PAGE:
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Sites on Route

Sundarijal Reservoir and Sundari Mai
On Route on the first day of trekking you will cross over a small reservoir which is now used to supply drinking water to parts of Kathmandu, however at one time it was used as a place to generate electricity and to supply water to the Royal Palace. A short diversion from the main trail takes you to Sundari Mai, a small temple nestled on a cliff face overlooking a small series of cascading waterfalls and rock pools. Indeed the name Sundarijal means beautiful water fall.

Chisopani Cheese Factory
No stay in Chisopani is complete without a visit to the local cheese factory. Here is the perfect example of a local industry created to generate income into the rural areas. Locals collect milk and bring it here to make cheese that is taken and sold in Kathmandu.

Shivapuri National Park (
Shivapuri is one of nine National Parks in Nepal and the closest National Park to Kathmandu. The park was founded in 2002 to protect the valley’s water resources; a pristine natural buffer against the burgeoning urban settlements growing out from Kathmandu valley. The park is home to 177 species of birds, orchids, leopards and bears. One of the biggest differences between Nepalese National Parks and their counterpart, let’s say, in most of the Western countries is, you will find more life in the parks here – and it is not just wildlife. You’ll find villages, businesses, restaurants and lodges. Chickens running around, traditionally dressed women washing laundry and young girls carrying water jars or firewood on their back. It feels like someone has turned the clock a hundred years back, then suddenly a porter shows up with a big television on his back!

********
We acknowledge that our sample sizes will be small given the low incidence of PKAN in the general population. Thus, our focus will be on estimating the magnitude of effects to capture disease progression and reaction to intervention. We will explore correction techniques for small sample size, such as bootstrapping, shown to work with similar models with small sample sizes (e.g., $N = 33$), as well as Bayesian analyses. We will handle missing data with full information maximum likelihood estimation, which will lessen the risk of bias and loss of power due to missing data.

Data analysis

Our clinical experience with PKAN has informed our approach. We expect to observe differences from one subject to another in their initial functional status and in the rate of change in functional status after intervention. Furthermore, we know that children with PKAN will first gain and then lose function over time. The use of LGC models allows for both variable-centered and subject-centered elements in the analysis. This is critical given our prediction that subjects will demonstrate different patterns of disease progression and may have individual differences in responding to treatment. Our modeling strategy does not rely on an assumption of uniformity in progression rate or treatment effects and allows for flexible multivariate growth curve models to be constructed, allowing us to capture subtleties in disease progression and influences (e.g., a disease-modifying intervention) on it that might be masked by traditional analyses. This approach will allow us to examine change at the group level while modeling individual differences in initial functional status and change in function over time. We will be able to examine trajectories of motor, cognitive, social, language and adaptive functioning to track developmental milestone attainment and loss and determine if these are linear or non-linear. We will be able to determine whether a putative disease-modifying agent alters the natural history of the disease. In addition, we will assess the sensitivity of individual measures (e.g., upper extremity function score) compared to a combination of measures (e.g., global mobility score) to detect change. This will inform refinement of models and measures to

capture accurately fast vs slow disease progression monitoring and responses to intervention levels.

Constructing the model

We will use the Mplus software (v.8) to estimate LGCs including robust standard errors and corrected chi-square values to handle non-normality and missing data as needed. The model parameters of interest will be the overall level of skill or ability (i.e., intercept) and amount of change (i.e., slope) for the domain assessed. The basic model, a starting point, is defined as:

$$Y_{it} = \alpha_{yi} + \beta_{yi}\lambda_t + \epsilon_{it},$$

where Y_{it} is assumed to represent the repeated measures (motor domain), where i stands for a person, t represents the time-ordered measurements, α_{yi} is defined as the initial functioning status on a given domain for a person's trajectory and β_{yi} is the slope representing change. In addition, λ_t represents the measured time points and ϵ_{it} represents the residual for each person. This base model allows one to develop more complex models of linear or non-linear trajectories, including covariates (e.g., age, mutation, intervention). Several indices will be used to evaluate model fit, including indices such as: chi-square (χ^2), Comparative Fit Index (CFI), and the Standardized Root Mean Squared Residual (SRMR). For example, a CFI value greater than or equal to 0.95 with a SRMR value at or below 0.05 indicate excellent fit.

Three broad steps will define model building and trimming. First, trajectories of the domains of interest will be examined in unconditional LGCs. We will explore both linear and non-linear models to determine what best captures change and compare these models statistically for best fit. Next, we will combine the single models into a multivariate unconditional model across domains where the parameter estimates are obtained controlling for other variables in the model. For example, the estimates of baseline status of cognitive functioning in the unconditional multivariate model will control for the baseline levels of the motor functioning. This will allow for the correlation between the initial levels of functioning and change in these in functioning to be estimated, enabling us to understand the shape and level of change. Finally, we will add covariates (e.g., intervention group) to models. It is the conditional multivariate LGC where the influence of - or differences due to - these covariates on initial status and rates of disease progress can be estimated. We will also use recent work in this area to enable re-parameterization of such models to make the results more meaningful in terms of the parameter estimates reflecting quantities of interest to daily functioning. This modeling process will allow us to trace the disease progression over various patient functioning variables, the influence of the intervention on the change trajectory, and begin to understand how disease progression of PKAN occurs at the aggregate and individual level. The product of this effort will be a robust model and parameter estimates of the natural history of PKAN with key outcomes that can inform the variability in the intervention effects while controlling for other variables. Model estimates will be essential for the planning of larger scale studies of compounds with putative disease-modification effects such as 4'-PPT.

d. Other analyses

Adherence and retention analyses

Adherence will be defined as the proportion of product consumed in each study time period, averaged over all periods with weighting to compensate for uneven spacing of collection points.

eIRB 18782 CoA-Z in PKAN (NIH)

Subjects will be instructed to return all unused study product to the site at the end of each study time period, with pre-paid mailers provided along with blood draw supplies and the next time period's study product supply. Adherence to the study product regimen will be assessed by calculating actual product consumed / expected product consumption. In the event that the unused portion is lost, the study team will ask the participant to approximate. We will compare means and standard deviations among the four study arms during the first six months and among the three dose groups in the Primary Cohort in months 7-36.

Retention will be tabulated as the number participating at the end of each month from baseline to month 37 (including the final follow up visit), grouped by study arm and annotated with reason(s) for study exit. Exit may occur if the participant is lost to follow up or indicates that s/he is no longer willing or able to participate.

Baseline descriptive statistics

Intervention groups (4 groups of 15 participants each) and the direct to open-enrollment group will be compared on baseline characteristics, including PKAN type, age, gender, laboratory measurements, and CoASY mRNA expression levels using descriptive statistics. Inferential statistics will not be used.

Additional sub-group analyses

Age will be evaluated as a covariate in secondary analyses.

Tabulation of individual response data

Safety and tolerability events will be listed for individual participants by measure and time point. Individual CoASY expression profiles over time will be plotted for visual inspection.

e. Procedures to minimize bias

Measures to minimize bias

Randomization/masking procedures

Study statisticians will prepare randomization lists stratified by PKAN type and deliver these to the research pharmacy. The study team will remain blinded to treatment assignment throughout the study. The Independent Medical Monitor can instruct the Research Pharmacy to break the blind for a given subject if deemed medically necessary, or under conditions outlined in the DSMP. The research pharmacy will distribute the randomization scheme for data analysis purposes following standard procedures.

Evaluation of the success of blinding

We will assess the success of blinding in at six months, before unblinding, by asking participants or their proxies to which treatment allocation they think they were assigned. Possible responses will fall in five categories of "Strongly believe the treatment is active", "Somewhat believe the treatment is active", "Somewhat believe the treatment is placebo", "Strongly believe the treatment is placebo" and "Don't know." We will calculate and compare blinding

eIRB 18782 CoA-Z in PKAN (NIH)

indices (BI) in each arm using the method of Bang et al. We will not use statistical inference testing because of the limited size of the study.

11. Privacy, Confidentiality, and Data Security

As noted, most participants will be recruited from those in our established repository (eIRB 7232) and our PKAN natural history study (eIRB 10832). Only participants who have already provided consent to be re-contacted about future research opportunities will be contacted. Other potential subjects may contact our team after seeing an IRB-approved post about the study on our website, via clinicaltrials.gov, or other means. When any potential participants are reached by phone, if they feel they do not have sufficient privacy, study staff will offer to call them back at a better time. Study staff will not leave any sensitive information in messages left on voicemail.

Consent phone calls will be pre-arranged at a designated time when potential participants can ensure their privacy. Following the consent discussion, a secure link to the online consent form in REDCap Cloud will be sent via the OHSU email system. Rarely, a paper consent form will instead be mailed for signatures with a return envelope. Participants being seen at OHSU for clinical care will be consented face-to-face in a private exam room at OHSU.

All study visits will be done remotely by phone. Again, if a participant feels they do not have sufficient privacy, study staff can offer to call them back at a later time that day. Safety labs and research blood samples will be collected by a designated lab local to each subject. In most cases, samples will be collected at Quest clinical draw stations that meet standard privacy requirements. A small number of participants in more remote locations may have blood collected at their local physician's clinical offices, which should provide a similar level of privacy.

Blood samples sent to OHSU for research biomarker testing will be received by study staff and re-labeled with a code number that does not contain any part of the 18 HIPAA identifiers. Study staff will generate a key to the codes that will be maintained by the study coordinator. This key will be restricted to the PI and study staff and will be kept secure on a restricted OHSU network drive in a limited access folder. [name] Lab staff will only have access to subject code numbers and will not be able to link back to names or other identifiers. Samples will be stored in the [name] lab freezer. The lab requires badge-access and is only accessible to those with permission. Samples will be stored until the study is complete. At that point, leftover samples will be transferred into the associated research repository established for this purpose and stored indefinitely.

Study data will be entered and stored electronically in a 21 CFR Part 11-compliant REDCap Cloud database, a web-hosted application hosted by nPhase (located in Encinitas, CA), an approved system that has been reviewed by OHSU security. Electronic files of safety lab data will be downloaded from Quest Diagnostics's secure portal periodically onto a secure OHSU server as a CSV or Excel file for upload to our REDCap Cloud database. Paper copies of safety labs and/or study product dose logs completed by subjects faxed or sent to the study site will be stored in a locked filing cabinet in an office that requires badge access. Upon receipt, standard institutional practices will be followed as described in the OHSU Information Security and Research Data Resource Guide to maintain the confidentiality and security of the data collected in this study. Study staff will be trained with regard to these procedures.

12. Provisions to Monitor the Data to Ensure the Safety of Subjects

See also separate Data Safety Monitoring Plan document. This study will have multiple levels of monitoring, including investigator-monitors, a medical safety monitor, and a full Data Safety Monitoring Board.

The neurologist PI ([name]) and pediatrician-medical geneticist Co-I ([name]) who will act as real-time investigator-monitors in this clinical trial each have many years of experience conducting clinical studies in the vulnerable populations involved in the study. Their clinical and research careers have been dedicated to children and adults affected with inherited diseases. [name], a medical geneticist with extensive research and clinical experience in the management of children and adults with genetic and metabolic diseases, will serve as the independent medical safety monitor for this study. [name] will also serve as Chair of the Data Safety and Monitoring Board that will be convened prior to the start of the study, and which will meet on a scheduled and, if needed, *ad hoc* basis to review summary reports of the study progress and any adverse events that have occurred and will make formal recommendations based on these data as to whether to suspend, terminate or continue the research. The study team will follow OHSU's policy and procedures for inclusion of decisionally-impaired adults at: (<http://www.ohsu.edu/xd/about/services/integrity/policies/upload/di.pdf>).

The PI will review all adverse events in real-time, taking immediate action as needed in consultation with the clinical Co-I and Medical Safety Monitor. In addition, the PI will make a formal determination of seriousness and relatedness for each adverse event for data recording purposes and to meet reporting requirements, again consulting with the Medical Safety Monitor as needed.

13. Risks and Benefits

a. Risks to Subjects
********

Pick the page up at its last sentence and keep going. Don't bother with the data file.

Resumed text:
Changu Narayan
This medieval looking temple is said to be the oldest in the valley and perched on the end of the ridge it’s certainly a commanding structure. This magnificent example of 5th and 12th century art and architecture is seldom visited by tourists, though the touts along the shop lined street leading up to the temple can be a bit overwhelming, once inside you can wonder around in peace and quiet. The actual temple standing now, dates back to the 18th century, but the site is at least 15 centuries older. Just behind the temple you can find a script carved stone that is said to be from the 5th century. The temple is easily identified by the imposing Garuda, half man half bird, statue that marks it as a Vishnu Temple (Vishnu is an incarnation of the devious lord Krishna). The site is filled with historically important statues and images and a local guide will give you an in-depth briefing about the temple and it’s history. This site is one of the seven listed World Heritage Sites in Nepal.

Namobuddha is the place where Lord Buddha took pity on a starving tigress and her cubs. He sacrificed his body to her, enabling the tigress to feed her cubs. It’s a beautiful monastery set on a hill top overlooking the entire region. Climb up from the Stupa to the top of the hill and enter a small shrine to see a carving of the scene of Buddha and the Tigress.

A small Newar Town rich in history. In the 14th Century, Panauti reared up as its own independent principality, and the remains of the Royal Palace can still be seen in the center of the town. Though not much to look at from afar, there is much to be revealed in this quaint town. The oldest temple, a reverence to Lord Shiva was built in 1291. The erotic wood carvings on the temple are considered to be masterpieces. The temple complex sits on the conflux of two rivers and a third mystical river is also believed to run through the complex and join the others.


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